"I always wanted to be somebody so I composed music," he said.

While watching the immigration marches that day, Mr. Garcia said he felt compelled to put "our story" to music, scratching out the words over several weeks, right up to the day the folklife center researchers came calling.

"I feel we need to write out stories and this was a big part of our story here," he said. "Corridos used to be like newspapers. Well, maybe, they still should be."

06 Jul 07 - 02:06 PM (#2095774)
Subject: Corridos North of the Border
From: Q (Frank Staplin)

Corridos have long been a part of the folk music of the American Southwest, Texas to California. Now they are spreading throughout the U. S. and into British Columbia. A small sample:

Hope that works. If not, try the New York Times online, Friday, July 6, 2007; Audio Slide Show, Corridos North of the Border.

Also look for the new cd of American corridos by Jose F. Garcia.

06 Jul 07 - 03:03 PM (#2095818)
Subject: RE: Corridos North of the Border
From: Q (Frank Staplin)

See post Corridos by guest Alba, where I should have put my Link to the video, but I didn't see it.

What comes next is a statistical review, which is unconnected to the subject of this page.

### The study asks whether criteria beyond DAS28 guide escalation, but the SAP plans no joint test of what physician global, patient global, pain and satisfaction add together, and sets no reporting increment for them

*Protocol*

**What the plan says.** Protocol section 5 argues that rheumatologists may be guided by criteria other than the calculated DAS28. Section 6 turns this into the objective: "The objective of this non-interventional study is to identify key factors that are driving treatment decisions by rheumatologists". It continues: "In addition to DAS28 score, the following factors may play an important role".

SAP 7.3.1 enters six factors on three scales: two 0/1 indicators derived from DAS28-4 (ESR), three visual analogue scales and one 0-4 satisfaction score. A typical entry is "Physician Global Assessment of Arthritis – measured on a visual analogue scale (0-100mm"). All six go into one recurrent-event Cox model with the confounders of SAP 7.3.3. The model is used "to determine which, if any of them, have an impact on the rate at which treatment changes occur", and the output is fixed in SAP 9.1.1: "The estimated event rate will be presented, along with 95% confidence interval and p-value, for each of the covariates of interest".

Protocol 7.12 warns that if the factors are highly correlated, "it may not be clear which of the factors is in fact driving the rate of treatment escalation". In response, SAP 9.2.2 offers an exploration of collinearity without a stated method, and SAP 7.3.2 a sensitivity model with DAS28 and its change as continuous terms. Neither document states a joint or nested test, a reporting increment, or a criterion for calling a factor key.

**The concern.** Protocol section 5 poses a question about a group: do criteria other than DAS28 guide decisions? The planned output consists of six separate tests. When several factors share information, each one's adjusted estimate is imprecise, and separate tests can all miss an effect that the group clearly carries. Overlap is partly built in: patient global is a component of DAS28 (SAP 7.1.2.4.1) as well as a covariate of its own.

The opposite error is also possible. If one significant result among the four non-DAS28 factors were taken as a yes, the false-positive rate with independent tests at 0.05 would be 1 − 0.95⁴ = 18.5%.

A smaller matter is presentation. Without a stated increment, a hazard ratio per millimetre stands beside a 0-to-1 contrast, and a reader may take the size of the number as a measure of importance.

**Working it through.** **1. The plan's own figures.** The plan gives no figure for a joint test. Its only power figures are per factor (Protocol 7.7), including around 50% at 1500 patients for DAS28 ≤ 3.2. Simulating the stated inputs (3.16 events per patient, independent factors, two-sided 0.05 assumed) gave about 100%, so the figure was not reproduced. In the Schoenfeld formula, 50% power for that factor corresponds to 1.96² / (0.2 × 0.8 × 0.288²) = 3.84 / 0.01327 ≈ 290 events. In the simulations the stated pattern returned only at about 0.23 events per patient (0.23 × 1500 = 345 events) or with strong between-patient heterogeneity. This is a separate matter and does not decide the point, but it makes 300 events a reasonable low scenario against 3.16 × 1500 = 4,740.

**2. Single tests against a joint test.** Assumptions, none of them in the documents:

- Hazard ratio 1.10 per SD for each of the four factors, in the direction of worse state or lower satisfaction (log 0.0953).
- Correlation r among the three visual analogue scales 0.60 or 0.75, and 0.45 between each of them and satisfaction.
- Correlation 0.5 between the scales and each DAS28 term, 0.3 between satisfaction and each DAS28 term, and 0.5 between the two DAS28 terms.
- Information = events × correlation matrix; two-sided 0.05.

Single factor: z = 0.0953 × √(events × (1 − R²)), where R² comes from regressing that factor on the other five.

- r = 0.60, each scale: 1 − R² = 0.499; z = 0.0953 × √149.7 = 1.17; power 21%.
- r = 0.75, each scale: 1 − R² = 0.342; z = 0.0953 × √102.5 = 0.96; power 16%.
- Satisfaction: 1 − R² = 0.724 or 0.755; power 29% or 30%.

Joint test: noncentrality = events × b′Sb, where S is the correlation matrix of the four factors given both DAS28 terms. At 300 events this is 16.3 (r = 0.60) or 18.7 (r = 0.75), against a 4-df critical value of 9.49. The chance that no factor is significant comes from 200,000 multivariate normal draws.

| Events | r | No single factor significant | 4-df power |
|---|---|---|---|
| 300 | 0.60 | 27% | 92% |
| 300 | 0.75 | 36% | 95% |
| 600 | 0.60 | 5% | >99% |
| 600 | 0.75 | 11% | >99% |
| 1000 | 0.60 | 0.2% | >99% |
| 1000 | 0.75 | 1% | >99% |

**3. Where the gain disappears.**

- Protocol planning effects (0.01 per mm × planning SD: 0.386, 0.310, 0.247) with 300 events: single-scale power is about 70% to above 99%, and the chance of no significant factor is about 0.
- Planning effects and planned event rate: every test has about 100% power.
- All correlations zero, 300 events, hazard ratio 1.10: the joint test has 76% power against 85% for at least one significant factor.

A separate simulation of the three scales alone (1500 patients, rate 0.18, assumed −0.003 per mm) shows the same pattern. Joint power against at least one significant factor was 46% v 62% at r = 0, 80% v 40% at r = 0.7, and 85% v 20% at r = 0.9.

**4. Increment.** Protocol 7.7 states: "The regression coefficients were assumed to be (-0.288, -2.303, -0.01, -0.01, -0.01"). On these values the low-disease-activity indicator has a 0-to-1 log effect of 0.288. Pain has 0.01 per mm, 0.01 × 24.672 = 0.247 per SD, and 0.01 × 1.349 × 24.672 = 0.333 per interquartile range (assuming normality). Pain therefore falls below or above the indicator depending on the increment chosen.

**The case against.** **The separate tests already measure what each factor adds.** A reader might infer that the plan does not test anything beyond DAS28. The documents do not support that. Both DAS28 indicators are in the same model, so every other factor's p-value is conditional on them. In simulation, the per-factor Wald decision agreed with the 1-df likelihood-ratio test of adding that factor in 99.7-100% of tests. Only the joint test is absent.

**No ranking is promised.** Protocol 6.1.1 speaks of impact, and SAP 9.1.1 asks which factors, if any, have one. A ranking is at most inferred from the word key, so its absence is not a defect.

Listen to the video while reading Alba's post.

06 Jul 07 - 03:24 PM (#2095836)
Subject: RE: Corridos North of the Border
From: Joe Offer

I combined the two threads - this is interesting stuff.

06 Jul 07 - 03:32 PM (#2095841)
Subject: RE: Corridos North of the Border
From: katlaughing

Very interesting!! Thanks, Alba and Q! Will read this one first thing when I check the MUdcat.

14 May 09 - 04:54 PM (#2631975)

Can someone please post LA LLORONA?

14 May 09 - 04:59 PM (#2631981)
Subject: RE: Corridos North of the Border
From: Midchuck

Tom Russell's Gallo del Cielo was, I believe, an intentional attempt to write a Corrido in English. I think he came pretty close. Even though nobody dies but a chicken. Lots of people seem to have agreed, anyway. It more or less kick-started his career as a songwriter.


14 May 09 - 05:09 PM (#2631987)
Subject: RE: Corridos North of the Border
From: Q (Frank Staplin)

La Llorona- several versions posted, thread 12887:

La Llorona

Not a corrido.

14 May 09 - 05:12 PM (#2631989)
Subject: RE: Corridos North of the Border
From: Joe Offer

Hi - You will find songs about La Llorona in this thread (click), and Google will take you to many stories about her. The Wikipedia article is particularly interesting. I found one at

    La Llorona
    retold by
    S. E. Schlosser

    Version I

    Once there was a widow who wished to marry a rich nobleman. However, the nobleman did not want to raise another man's children and he dismissed her. The widow was determined to have the nobleman for her own, so the widow drowned her children to be free of them. When she told the nobleman what she had done, he was horrified and would have nothing more to do with her. As she left him, the widow was overcome by the terrible crime she had committed and went to the river, looking for her children. But they were gone. She drowned herself and her spirit was condemned to wander the waterways, weeping and searching for her children until the end of time.